Fukumoto to leave ‘failing party’ and seek Democratic Party membership


A Hawaii lawmaker has decided to leave the Republican Party and is seeking membership in the Democratic Party.

Rep. Beth Fukumoto, who represents District 36 (Mililani, Mililani Mauka, Waipio Acres), says she made her decision after receiving constituent feedback and personal reflection. She says she will continue to represent her district regardless of political affiliation and understands that the Democratic Party can deny her membership.

“Many people have written in to me saying, ‘Why don’t you just stay in the Republican Party? If you stay with the Republican Party, you can be the voice of the opposition within the party,'” Fukumoto told KHON2. “The truth is, I don’t want to do that. I want to be productive. I could stay. I could continue to criticize. I could be that voice of opposition, but what good does that do for the people of Hawaii, and what good does that do for my district? I think there’s a much better opportunity that if I disagree with what the Republican Party is doing, to be able to work productively as a Democrat to offer a different solution, so that’s what I’m announcing today.”

In a letter to the Republican Party of Hawaii, Fukumoto says, “I don’t believe that I can make a difference in the Hawaii Republican Party.”

She wrote that if she remained a Republican, “I would simply become an obstructionist in a political party that doesn’t want to hear my voice or my message.”

Fukumoto was first elected in 2012.

In February, Fukumoto said she was removed as House minority leader and replaced by Rep. Andria Tupola after being asked to stop criticizing the president.

Previously, Fukumoto told KHON2, “The Republican Party is getting increasingly hostile to different opinions. If you followed what happened at the state convention (in May 2016), I got booed for about 10 minutes straight for raising concerns about President Trump, then nominee Trump, and the way he treated women and minorities in many of his remarks. I, at the time, had said this is not, this should not reflect our party.”

“I repeated those sentiments at the women’s march last week, and since then, there have been many calls for my resignation, and my caucus members have raised concerns about whether or not that means I’m a Republican, whether or not that means I’m fit for leadership, whether or not that means I should even be an elected official. My caucus has asked me to stop speaking out about Trump and to make a commitment. They’ve said they’ll keep me as minority leader if I make a commitment not to speak out against Trump for the remainder of his term.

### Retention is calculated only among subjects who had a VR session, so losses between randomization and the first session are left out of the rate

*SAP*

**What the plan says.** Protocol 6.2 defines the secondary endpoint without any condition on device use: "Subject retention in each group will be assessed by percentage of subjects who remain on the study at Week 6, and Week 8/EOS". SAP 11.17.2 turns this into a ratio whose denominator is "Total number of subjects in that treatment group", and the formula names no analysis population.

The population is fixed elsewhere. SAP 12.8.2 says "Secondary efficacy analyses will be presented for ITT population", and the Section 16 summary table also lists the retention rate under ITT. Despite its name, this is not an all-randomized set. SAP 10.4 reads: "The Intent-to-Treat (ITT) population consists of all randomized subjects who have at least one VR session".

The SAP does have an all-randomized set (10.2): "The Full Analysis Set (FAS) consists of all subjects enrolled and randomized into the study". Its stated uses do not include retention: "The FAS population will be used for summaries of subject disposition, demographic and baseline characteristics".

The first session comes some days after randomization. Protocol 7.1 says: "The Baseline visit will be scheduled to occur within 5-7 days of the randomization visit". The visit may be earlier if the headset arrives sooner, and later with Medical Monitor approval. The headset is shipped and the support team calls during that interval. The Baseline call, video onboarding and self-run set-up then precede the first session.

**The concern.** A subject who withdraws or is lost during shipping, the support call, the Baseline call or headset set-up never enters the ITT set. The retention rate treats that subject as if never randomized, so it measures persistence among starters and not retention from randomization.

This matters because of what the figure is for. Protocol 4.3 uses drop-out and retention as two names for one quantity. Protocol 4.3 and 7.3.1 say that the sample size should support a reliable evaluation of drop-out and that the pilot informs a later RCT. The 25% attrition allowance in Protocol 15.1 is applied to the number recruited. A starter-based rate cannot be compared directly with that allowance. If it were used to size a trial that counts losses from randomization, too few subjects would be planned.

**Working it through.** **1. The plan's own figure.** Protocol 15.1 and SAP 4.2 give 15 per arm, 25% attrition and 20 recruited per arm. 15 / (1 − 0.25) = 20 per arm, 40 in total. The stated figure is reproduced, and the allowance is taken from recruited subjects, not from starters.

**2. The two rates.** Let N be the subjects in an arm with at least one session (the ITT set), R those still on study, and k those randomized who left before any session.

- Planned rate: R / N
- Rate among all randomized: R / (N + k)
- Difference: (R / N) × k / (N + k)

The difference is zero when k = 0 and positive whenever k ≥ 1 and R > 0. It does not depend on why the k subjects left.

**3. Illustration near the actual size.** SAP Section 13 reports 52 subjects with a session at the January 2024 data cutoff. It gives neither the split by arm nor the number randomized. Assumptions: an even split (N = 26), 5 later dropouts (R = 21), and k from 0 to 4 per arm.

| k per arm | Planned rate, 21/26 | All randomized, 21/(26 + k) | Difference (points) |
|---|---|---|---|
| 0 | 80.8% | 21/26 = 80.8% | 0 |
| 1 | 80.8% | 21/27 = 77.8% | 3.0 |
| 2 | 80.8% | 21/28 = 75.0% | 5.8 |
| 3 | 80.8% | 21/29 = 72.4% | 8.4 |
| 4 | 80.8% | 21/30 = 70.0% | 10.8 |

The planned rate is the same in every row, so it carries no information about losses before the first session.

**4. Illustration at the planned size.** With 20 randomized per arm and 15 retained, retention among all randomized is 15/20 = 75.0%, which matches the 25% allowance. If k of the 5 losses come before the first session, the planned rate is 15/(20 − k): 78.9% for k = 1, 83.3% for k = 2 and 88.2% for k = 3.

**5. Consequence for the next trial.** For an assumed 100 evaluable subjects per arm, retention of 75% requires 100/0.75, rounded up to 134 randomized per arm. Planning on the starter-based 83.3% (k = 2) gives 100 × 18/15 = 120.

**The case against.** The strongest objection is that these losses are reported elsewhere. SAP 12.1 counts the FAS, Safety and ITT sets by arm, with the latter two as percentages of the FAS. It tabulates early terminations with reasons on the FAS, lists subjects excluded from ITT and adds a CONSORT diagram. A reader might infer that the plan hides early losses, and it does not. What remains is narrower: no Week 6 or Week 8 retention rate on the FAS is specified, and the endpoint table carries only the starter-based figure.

“I don’t think that’s our job as elected officials, even more so, I don’t think that’s our job as citizens,” Fukumoto said.

When Fukumoto was removed from her leadership position, Fritz Rohlfing, chair of the Hawaii Republican Party, said if Fukumoto does become a Democrat, she should resign and let Gov. Ige fill her seat.

Fukumoto says that when she joined the Republican Party eight years ago, she saw an opportunity to “take a political party that was broken, in a political system that seemed rigged, and even the playing field.” She said that at the time she felt “Democrats represented the status quo, and what we knew was that the status quo was allowing the place that we called home to become so expensive that it was no longer affordable to local families.”

After serving at the State Capitol, Fukumoto says she believes that there are Democrats trying to change things and tried to work with them. She claims what she found was Republican partisanship and that she was wrong to think that her will to change a “failing party” would succeed.

Lt. Gov. Shan Tsutsui said in a statement:

“As a fellow member of the Democratic Party, I welcome Representative Beth Fukumoto with open arms, as I would any other individual committed to sharing the same values and philosophies that the party upholds. It’s clear that this was a decision she did not come by lightly, and that she believes this decision is not only best for her, but also in the best interest of her constituents. Going forward, I believe that Representative Fukumoto will continue to ably serve her constituents and the State of Hawaii with great respect and independent thinking.”

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